Many Category III codes are submitted to the AUA by companies for a technology or procedure for which they would like tracked and monitored for use. When applying for a Category III code, there is an expectation that within 5 years the Category III code will be converted to a Category I code.

Next: Advantages, disadvantages of Category III codesAdvantages, disadvantages of Category III codes

When deciding whether or not to apply for a CPT code, the group or individual considering application must consider the advantages and disadvantages of obtaining a Category III code. Advantages include:

• publication of codes every 6 months, allowing faster adoption of the code (Category I codes are released only once per year)

• as mentioned previously, lower thresholds of supporting data

• early and accurate tracking of the service, which may help with the future application for a Category I CPT code, because the company will be able to provide an accurate count of utilization

• the possibility of payment assignment and specific coverage rules during the investigational/early adoption phase of a procedure.

Disadvantages include:

• system biases that Category III codes are all unproven or lack FDA approval, resulting in blanket non-coverage decisions for services described by Category III codes

• difficulty in locating the codes for new services as they are not located in sections typically searched by payers, physicians, and groups.

Although coverage and payment for the performance of a procedure with a Category III code is not common among the majority of payers when initially released, physicians are required to use the most appropriate code to describe the service provided. Thus, reporting of a Category III code for a service accurately described by the code is appropriate. In the long run, the determination for coverage should be based upon clinical evidence and medical necessity, and not the CPT code category.

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It is imperative to check with your Medicare contractor and insurer guidelines to determine if a procedure, no matter which category, is a covered benefit. In urology, we have seen times when a Category III code is covered where a Category I code is not covered. Since some Category III code procedures are only provided within a clinical trial, it is important to determine whether the Category III code will be submitted for tracking purposes or billing purposes.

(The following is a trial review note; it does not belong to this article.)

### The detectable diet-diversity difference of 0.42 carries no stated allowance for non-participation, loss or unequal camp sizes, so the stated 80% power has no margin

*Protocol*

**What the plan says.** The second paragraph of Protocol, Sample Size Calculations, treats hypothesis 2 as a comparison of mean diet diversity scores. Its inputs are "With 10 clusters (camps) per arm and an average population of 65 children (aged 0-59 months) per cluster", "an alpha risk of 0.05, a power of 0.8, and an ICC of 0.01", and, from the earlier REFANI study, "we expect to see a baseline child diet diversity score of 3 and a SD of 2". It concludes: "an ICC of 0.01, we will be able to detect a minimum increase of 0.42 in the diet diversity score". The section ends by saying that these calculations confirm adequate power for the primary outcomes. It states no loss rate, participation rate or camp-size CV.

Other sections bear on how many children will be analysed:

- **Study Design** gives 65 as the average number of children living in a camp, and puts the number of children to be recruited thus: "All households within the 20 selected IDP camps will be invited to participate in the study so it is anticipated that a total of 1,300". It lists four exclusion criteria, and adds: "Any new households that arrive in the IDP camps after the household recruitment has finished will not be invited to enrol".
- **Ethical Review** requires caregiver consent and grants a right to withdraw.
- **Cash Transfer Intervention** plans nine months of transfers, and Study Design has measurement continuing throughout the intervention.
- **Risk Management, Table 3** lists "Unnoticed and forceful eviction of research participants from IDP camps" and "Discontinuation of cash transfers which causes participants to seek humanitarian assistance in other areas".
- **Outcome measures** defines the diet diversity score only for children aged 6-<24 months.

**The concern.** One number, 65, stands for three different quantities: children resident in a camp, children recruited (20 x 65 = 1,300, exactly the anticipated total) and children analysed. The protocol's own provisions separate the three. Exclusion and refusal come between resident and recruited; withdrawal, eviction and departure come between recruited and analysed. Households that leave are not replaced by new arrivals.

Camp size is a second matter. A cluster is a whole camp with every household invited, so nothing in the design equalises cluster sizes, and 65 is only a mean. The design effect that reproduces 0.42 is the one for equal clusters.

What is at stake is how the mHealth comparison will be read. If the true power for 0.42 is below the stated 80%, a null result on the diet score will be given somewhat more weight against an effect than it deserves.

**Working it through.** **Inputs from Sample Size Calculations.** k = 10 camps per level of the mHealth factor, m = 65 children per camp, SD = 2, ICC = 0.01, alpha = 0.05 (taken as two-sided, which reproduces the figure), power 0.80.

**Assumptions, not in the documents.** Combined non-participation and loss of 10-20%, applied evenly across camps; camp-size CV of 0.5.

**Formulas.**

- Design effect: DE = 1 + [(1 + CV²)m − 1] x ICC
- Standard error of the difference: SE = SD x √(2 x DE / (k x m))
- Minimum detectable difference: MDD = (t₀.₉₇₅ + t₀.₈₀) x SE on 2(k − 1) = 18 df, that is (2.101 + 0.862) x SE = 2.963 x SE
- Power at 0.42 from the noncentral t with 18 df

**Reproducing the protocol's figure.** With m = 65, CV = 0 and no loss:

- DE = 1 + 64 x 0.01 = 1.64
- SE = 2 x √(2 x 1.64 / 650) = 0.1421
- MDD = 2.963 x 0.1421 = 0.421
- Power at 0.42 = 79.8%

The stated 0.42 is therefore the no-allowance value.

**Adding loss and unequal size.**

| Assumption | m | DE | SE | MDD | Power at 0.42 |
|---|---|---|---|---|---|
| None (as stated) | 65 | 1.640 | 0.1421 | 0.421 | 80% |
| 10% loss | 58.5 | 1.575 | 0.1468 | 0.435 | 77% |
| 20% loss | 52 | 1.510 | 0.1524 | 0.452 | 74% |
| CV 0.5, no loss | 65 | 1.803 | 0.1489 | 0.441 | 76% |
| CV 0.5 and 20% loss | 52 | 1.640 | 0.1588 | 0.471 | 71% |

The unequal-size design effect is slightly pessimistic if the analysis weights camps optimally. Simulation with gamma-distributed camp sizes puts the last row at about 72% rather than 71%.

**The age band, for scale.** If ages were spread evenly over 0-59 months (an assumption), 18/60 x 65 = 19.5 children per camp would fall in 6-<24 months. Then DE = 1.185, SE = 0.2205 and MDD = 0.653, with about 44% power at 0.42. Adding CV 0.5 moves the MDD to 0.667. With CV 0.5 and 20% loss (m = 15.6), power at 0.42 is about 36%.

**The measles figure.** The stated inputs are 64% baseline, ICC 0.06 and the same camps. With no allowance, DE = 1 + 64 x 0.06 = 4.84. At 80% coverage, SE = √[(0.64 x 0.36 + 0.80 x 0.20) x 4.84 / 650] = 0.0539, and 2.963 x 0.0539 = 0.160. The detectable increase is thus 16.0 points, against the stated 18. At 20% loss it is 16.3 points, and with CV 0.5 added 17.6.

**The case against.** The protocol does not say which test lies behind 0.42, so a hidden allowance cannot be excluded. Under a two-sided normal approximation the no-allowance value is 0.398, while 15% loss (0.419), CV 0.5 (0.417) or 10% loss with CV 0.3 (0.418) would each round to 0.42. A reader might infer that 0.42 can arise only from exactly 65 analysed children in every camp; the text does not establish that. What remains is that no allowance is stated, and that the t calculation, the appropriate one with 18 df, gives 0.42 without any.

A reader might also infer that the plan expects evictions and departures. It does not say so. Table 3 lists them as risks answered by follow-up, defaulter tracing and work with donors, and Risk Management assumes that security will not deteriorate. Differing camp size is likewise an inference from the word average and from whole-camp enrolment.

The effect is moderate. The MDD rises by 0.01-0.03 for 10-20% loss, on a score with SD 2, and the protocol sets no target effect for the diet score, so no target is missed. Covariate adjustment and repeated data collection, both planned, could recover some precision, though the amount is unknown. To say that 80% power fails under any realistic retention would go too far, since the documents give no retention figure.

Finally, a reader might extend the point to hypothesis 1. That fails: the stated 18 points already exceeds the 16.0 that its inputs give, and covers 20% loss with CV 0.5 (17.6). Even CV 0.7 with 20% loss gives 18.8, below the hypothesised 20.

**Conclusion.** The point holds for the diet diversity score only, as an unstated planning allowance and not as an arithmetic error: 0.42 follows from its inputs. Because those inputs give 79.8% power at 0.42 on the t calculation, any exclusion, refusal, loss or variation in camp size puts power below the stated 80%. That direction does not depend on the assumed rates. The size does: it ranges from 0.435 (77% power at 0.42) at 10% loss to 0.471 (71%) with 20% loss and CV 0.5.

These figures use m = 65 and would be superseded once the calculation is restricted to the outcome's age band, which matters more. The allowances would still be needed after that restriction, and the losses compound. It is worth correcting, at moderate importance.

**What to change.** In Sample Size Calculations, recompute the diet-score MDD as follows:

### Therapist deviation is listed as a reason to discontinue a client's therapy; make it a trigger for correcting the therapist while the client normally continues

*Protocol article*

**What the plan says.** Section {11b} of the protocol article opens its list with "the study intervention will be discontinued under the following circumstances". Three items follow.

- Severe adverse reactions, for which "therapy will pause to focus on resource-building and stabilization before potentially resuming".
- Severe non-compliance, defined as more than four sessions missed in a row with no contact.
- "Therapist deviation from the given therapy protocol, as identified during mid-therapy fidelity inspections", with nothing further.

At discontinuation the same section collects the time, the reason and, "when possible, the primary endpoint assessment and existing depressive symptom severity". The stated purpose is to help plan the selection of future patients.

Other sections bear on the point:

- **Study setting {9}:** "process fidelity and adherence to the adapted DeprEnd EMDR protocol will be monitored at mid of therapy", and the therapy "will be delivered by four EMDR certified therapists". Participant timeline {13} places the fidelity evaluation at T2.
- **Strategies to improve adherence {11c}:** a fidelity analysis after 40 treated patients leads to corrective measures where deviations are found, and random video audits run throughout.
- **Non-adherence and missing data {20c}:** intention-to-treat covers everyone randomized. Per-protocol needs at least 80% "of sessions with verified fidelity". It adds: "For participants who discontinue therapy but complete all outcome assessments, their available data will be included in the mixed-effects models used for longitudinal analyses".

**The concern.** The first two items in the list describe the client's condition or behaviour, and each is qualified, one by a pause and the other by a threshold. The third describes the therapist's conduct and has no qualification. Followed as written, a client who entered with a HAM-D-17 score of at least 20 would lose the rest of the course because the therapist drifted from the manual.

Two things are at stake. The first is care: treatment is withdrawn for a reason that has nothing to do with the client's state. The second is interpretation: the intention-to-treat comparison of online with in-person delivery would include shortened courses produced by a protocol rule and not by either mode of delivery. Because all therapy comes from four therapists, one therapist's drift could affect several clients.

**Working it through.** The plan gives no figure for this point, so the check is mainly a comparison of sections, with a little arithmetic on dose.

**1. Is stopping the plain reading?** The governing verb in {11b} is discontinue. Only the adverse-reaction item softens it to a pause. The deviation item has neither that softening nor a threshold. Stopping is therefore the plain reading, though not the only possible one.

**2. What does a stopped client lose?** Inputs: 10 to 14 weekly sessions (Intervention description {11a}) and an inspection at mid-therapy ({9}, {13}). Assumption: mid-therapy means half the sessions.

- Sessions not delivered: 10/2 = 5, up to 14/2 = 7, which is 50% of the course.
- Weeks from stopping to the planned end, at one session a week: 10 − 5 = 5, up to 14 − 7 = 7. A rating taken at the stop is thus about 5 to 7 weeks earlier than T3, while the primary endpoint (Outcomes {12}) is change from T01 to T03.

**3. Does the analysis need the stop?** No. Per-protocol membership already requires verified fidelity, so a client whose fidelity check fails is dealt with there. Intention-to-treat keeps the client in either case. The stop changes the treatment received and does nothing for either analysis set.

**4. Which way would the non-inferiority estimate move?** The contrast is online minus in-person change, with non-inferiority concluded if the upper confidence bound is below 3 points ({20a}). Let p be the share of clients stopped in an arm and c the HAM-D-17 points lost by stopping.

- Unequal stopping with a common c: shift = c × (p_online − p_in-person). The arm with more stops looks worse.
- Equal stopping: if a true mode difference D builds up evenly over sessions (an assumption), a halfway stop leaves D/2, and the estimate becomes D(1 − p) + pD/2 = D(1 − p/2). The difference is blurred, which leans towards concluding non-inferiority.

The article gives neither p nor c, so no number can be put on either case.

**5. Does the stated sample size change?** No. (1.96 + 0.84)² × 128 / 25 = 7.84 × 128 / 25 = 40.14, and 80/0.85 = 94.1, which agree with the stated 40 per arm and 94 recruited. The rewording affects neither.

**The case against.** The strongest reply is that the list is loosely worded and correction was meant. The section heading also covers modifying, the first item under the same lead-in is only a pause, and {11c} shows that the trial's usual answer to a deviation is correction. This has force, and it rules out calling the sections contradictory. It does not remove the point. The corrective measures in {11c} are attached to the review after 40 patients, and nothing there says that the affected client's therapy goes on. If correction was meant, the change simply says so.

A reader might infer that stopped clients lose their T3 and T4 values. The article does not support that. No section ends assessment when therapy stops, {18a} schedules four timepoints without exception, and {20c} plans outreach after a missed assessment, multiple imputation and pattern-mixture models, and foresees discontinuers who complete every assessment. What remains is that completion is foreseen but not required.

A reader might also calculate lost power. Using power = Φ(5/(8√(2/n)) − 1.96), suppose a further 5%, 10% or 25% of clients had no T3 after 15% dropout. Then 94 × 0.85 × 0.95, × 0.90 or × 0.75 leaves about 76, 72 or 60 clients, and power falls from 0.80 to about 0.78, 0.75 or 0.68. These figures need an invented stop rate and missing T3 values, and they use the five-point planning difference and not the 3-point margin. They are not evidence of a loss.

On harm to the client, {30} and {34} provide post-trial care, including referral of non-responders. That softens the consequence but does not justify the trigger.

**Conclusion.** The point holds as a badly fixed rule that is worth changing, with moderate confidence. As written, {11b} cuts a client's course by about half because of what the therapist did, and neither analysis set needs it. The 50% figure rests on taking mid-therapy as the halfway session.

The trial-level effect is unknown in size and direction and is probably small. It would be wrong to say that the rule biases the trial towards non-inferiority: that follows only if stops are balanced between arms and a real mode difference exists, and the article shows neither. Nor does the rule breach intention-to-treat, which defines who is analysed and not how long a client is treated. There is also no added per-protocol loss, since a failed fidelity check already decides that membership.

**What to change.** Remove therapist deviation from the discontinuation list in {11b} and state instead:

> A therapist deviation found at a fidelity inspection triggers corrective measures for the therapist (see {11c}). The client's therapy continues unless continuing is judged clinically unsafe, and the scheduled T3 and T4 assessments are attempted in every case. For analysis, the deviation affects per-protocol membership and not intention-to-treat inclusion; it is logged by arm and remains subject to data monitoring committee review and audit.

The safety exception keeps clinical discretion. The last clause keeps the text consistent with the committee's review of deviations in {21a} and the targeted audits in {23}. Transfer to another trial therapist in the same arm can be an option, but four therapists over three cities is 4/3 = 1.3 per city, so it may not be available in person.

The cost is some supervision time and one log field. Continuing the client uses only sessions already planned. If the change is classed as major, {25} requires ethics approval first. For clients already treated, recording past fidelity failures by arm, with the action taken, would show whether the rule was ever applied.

When a Category III code is covered, it may be assigned reimbursement on a case-by-case basis or given an Ambulatory Payment Classification level by Medicare, which will pay for the facility/technical component of the procedure but will not pay a surgeon fee. A surgeon may choose to bill their own surgeon fees directly to the patient for a procedure that has no professional component coverage.

Before proceeding with the performance of a procedure with a Category III code, it is important to determine if the reimbursement covers the cost of the device/procedure. We have seen some cases where this is not true and the practice risks losing money for providing the service. Finally, if a provider believes that any of the procedure or technology has been proven both safe and effective as well as reasonable and necessary, some insurers allow coverage on a case-by-case basis or may request coverage through a reconsideration process.

In other words, the same rules that apply to Category I CPT codes apply to Category III codes. Check with the payer prior to providing the service to determine how to proceed.

We want to hear from you! Send coding questions for Jonathan Rubenstein, MD, and Mark Painter to urology_times@mmhgroup.com

The information in this column is designed to be authoritative, and every effort has been made to ensure its accuracy at the time it was written. However, readers are encouraged to check with their individual carrier or private payers for updates and to confirm that this information conforms to their specific rules.